Peng: Yes, it’s really for cardiovascular exercise because this type of exercise relies on circulating glucose and glycogen. With weight training, your muscles won’t use as much glucose and they rely mostly on glycogen for energy.  However, after the workout, your body will continue to pull glucose into the muscle cells to replenish their depleted glycogen. Understanding there is variability in results, when can people who are exercising start to notice some changes in how they feel and to their bodies?

Peng: For people who are focusing on lose weight, they might not see dramatic results if they include weight training as part of their routine, because muscle is denser than fat.  So if they gain some of the former and lose some of the latter it may not show on the scale. However, they may see their clothes are looser, they have more energy, they sleep better at night, and are in a better mood.

Within the first week or two of doing cardiovascular exercise, people will start to notice a difference in how they feel. They will notice a difference in their glucose before, and after they exercise, the results will be immediate—so it`s an instant reward for their action. The glucose gets even better, if they stick to their exercise. What is the overall message to those who might want to pick up the book?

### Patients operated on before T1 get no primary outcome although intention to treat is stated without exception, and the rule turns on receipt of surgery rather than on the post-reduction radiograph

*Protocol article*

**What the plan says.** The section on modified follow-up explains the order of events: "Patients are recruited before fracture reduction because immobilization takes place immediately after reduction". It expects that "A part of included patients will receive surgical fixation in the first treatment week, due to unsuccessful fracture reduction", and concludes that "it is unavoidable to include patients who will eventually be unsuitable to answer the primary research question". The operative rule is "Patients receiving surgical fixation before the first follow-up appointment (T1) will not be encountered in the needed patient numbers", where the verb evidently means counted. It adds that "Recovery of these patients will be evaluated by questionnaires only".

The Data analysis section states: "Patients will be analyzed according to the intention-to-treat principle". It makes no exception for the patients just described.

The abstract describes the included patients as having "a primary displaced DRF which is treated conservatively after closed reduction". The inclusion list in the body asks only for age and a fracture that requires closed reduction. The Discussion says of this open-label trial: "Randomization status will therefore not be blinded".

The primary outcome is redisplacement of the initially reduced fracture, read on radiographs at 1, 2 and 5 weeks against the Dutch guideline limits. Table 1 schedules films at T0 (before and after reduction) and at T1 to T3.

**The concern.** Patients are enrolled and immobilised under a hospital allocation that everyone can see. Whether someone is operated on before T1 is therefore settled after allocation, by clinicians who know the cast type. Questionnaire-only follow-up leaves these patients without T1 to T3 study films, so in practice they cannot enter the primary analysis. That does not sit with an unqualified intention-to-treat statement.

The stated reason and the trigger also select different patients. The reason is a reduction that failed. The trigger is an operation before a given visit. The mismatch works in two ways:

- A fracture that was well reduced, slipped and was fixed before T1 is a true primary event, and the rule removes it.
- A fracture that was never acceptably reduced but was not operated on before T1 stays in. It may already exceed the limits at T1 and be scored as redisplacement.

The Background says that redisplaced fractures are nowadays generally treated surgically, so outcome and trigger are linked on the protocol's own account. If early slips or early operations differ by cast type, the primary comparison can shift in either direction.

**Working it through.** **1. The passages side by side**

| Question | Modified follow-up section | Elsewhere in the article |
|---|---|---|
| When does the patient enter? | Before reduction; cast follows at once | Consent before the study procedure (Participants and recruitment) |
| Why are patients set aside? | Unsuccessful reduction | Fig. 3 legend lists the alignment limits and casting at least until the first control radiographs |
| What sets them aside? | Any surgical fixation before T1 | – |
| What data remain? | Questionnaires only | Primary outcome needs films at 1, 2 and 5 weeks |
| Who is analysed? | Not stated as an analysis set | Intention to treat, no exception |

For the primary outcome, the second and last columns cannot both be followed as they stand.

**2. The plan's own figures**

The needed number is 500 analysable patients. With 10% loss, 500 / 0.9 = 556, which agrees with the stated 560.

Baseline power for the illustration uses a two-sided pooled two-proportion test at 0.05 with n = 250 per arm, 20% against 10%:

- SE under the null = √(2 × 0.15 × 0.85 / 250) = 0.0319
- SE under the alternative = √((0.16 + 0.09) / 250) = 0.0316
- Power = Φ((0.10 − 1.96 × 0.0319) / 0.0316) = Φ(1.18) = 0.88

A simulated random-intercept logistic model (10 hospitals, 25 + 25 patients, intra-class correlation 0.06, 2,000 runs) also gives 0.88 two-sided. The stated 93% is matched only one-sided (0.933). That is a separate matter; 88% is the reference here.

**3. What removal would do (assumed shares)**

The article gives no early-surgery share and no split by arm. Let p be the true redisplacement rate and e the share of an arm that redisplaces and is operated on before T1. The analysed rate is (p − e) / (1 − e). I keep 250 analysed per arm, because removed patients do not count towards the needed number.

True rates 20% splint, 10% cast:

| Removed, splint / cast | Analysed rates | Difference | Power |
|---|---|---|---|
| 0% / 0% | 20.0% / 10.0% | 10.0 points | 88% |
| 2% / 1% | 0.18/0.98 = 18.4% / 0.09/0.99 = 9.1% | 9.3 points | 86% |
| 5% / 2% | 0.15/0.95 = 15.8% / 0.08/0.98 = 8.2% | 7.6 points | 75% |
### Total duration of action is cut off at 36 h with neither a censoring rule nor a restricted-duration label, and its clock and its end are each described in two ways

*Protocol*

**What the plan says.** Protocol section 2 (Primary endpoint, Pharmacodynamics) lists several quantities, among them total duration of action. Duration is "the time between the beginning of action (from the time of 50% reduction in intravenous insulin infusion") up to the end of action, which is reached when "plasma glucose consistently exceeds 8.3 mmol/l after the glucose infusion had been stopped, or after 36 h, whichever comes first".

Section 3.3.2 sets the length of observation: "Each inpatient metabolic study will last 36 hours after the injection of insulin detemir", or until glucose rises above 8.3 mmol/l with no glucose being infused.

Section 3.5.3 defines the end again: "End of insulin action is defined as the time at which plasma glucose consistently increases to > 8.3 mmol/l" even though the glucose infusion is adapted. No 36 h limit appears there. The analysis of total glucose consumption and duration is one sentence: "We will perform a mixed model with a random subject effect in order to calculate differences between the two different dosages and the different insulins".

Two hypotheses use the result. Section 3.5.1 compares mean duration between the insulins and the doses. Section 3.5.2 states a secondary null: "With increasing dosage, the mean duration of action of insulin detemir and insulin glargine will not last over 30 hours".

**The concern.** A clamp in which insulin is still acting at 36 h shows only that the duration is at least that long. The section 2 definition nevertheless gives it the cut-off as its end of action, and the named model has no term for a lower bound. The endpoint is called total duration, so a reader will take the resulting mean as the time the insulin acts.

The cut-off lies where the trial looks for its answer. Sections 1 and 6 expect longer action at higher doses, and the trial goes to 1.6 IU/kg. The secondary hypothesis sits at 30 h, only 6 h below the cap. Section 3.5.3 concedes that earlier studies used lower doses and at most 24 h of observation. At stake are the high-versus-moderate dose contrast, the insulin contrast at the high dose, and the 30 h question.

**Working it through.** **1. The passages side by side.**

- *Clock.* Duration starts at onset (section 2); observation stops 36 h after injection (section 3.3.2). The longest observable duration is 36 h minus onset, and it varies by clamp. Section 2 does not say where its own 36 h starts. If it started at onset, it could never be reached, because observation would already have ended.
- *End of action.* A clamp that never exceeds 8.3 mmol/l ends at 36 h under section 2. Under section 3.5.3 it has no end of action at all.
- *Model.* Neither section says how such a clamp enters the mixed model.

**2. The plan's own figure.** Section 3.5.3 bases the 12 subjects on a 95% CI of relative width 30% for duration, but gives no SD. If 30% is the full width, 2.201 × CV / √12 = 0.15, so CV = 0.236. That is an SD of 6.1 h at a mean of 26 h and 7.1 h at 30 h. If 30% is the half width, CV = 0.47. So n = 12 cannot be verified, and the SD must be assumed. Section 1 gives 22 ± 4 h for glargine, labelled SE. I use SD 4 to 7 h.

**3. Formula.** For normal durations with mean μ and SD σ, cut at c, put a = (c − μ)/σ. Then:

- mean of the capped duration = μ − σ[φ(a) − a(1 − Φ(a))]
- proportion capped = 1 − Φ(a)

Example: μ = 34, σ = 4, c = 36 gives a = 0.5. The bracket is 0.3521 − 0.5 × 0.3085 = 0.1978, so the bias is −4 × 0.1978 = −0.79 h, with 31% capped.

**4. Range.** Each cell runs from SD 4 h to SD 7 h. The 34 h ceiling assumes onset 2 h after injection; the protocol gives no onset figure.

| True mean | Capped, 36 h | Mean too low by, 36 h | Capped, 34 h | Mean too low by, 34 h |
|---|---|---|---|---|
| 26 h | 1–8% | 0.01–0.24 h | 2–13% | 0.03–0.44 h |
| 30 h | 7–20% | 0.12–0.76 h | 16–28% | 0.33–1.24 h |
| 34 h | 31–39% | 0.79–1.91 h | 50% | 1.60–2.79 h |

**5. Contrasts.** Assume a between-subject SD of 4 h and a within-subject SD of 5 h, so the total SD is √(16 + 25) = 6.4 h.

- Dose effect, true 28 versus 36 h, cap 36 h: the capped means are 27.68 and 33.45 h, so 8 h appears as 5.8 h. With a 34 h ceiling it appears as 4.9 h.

Peng: This book is a concise manual which will provide everything you need to know if you have diabetes and are looking to begin an exercise program.  I gave my mom a copy of the book over the holidays. Even though I didn’t get a chance to go over it with her due to my hectic holiday schedule, my mom, who doesn’t read English very well, was able to implement the exercises in the book into her own regimen. And I was proud of her for doing so!

For anyone interested in finding out more or buying the book, you can go here to the publisher`s site or find the book on Amazon here.